I’m not sure why I am averse to using jelly or preserves in my cooking. I think it seems like a cheap way out of using fresh fruit, but in the grand scheme of things, it’s not much different than using honey or molasses. The sugars, when heated, create a sweet glaze.
Cooking Light has its following, and that’s nice. One of the things I don’t care for is the overuse of cooking spray instead of olive or canola oil. I suppose that’s how you cook light, right? Anyhow, cooking spray gunks up your pan so I decided to cook medium and substitute olive oil in its stead. And curry…yeah, I don’t do curry.
WHAT WORKED: The apricot preserves and lemon had a nice flavor balance. The Wife thought it was a touch too sweet, but I thought it was spot on. And, as for the aforementioned curry, I swapped in Chinese five-spice powder, which gave the same smokey flavor without the digestive havoc (I don’t know why, but my body rejects curry in all of its forms.).
WHAT DIDN’T: Cooking spray. Listen, it’s all well and good that you want to cut back on fat, but I’m not going to spray that stuff on my pan. It just doesn’t come off, even with a lot of scrubbing.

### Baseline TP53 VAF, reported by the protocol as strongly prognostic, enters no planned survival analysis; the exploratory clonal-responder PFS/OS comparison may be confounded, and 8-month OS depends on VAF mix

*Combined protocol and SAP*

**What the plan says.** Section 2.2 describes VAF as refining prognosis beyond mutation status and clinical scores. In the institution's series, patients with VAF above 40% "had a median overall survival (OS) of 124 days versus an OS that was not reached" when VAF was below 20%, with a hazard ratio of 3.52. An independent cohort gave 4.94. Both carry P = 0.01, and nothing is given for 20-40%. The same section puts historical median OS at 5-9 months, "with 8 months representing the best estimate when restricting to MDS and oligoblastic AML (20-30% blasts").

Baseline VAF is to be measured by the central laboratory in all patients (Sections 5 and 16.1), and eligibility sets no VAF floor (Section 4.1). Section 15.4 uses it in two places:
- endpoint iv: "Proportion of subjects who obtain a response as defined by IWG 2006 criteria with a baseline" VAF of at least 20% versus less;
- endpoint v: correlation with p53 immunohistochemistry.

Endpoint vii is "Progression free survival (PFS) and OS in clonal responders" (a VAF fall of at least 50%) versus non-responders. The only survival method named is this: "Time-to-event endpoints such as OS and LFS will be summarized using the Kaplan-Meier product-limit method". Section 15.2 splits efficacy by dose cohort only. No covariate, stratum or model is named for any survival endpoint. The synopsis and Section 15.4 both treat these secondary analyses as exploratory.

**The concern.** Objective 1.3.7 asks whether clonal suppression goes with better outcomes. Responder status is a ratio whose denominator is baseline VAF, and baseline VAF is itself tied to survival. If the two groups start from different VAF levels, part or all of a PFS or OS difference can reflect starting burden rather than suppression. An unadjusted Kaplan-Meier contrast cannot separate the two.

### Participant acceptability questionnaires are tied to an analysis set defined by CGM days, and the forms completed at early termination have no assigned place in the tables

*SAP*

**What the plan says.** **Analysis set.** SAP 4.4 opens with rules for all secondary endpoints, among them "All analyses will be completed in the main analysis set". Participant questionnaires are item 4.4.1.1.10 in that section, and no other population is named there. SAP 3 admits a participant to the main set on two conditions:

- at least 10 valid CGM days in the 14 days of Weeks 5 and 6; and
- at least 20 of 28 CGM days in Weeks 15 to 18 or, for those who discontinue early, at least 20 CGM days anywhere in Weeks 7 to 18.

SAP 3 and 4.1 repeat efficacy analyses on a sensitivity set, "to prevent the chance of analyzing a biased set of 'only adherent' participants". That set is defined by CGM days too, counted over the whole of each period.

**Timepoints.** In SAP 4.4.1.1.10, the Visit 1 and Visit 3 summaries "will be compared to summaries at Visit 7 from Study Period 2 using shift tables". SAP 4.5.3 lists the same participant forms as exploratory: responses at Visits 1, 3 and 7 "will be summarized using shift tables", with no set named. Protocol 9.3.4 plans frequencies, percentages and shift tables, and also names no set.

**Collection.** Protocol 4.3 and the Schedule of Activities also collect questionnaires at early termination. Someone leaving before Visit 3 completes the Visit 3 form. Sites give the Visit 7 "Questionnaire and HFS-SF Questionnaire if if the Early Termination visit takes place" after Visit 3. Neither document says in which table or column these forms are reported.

WILL IT MAKE ANOTHER APPEARANCE: Probably. I think this glaze would work really well with pork tenderloin.
From Cooking Light via MyRecipes.com
- 1 tsp. curry powder (I used Chinese five-spice powder)
- 1/2 tsp. salt
- 1/4 tsp. freshly ground black pepper
- 4 6-oz. boneless, skinless chicken breasts
- Cooking spray (thpppt)
- 1/3 cup apricot preserves or spread
- 2 tbsp. fresh lemon juice
- 2 tbsp. water
- 2 tsp. grated lemon zest
Combine first 3 ingredients in a small bowl; rub mixture over chicken. Place a large nonstick skillet over medium-high heat. Coat pan with cooking spray. Cook chicken 6 minutes on each side or until done. Remove chicken from pan, and keep warm.